British porcelain got its start around 1770 when kaolin clay was found in Cornwall, England.Around 1880, the English made those ceramics lighter in weight, more translucent, and stronger by adding ground bone ash from farm animals to the wet clay, according to by Frank Farmer Loomis IV.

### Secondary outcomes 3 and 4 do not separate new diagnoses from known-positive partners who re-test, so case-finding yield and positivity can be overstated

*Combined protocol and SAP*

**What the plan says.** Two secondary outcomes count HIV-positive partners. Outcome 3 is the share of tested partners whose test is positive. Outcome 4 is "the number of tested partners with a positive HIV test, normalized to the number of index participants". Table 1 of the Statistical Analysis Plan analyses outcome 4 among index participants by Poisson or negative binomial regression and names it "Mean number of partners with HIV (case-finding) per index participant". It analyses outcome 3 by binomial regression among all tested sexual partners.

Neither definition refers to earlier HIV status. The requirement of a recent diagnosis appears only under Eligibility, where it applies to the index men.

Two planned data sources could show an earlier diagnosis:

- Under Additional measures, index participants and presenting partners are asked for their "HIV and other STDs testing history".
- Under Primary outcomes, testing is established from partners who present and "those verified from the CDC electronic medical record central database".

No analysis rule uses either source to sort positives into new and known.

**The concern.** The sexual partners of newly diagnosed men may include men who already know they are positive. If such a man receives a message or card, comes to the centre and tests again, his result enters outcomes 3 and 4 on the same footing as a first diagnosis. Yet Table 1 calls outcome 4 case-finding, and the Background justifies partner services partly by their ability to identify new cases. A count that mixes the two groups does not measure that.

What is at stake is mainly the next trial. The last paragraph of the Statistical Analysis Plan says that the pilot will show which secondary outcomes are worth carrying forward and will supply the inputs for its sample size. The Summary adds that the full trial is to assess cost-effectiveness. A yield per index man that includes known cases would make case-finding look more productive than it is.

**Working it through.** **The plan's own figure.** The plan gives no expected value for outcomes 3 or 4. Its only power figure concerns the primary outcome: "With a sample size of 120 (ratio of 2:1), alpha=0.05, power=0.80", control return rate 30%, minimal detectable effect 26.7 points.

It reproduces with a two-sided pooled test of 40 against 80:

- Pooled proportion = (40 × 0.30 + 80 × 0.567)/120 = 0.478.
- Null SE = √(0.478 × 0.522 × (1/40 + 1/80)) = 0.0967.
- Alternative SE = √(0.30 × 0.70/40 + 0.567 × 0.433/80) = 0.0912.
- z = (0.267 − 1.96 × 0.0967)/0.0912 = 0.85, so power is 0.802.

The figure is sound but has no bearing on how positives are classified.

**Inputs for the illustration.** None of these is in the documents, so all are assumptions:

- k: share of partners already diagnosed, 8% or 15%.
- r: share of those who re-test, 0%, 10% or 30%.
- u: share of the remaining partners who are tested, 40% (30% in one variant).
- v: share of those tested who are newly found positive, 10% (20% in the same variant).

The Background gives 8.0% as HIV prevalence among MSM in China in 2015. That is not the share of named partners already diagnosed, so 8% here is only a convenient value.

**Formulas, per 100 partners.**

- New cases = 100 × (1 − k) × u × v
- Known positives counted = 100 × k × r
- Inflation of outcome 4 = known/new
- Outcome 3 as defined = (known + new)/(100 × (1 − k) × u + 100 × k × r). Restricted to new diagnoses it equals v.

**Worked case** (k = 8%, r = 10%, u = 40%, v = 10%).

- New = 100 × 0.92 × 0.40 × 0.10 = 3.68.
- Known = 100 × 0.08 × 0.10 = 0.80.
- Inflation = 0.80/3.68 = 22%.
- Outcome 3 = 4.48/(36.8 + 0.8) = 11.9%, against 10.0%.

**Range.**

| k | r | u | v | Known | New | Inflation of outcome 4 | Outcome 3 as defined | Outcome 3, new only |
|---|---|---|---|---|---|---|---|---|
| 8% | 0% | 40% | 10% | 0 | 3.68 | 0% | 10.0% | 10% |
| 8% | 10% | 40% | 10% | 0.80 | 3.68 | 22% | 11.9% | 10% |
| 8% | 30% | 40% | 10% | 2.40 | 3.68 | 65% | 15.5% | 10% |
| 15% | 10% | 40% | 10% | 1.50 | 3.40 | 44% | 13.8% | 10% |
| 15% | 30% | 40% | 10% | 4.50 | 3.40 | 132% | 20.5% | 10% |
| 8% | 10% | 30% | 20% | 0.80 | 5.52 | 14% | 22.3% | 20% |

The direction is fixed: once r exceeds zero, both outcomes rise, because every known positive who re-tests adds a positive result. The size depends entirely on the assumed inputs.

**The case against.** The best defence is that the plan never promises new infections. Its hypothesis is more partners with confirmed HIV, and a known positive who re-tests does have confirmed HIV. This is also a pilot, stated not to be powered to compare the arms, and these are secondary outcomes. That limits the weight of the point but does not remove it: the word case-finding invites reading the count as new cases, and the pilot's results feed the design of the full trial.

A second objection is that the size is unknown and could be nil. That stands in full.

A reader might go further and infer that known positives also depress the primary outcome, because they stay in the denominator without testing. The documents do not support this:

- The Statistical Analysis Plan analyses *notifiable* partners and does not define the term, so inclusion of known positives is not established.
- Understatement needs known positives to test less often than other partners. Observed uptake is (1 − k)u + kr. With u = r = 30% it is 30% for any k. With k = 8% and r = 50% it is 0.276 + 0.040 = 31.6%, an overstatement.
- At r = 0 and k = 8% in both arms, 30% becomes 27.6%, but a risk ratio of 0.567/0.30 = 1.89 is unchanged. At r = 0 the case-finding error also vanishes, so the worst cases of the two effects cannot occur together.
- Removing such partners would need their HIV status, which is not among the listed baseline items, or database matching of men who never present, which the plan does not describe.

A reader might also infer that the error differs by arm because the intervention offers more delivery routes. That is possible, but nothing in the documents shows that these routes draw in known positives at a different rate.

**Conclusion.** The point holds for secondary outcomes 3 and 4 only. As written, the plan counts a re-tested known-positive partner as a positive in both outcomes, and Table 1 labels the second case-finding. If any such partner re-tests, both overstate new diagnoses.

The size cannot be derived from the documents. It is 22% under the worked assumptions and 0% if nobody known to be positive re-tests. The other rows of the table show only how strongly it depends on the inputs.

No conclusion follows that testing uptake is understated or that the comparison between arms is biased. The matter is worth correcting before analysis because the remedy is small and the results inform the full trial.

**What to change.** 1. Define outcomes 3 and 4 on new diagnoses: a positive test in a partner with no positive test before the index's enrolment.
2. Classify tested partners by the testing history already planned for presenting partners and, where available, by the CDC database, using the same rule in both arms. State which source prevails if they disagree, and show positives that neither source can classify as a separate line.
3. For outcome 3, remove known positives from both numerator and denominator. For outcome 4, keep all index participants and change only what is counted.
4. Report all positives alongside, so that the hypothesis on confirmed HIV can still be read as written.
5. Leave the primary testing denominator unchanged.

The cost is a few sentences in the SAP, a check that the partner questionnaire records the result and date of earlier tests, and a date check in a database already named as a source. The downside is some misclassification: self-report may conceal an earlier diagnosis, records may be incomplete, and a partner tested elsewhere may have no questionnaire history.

In 1813 George Barr joined the business, which then operated as Flight, Barr & Barr until 1840 when the factory was acquired by the firm of Chamberlain. * FREE GIFT: A Worcester Porcelain Teapot c.1770 A Worcester Porcelain Punch Bowl c.1770, painted in underglaze blue with the “Rock Strata” pattern, depicting a riverscape and pagodas on an island. A Large Worcester Porcelain Dessert basket c.1770, of oval shape with two ropework handles, the interior decorated with finely painted bouquet of flowers, the exterior with applied florettes at the intersections of the basketwork sides, painted in puce, the rim outlined in brown. (This example is the largest of the four sizes, produced by the factory). Two Worcester Tea bowls,(Possibly painted in the London atelier of James Giles) fluted with scalloped rim, decorated in gilt with a Neo-classical husk chain and medallions about a vitruvian scroll roundel and flower spray. By the early mid 1800s competition and changes in the economic climate meant that the ceramics industry had changed.To accommodate this change Chamberlain merged with Flight, Barr & Barr, giving rise to Chamberlain & Co in 1840.